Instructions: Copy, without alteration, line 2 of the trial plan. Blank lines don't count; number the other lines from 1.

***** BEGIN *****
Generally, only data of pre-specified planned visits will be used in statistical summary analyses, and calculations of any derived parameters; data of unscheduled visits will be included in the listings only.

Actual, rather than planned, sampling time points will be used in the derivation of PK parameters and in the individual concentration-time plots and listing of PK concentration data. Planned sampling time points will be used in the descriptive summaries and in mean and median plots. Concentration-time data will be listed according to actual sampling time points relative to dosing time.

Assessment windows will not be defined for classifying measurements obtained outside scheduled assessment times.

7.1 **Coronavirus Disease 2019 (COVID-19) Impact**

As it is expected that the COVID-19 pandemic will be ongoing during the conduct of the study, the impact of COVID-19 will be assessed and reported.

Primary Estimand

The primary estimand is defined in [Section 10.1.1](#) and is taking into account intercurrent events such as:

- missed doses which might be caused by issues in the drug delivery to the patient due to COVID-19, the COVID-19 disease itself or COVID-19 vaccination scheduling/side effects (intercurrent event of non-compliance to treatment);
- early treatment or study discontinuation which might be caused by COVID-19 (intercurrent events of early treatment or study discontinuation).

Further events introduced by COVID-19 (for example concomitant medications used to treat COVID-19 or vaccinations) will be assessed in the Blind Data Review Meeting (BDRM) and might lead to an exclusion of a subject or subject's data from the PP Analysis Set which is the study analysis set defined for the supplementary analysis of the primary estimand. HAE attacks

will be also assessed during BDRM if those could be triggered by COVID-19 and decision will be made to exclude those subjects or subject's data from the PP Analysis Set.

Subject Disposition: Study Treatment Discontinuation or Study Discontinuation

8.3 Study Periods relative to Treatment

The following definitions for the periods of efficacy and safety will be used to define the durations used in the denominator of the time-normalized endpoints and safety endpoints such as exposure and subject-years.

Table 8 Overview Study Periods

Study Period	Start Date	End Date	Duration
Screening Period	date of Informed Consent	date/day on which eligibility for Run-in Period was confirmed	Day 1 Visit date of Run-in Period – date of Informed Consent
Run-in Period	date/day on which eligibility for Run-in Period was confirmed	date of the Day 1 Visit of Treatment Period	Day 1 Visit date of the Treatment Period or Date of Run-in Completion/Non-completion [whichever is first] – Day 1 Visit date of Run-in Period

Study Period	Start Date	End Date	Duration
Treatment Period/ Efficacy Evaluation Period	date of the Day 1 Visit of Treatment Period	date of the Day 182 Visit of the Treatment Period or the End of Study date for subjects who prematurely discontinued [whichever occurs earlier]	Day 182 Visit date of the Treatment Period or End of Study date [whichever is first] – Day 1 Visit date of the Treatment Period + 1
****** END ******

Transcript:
Actual, rather than planned, sampling time points will be used in the derivation of PK parameters and in the individual concentration-time plots and listing of PK concentration data. Planned sampling time points will be used in the descriptive summaries and in mean and median plots. Concentration-time data will be listed according to actual sampling time points relative to dosing time.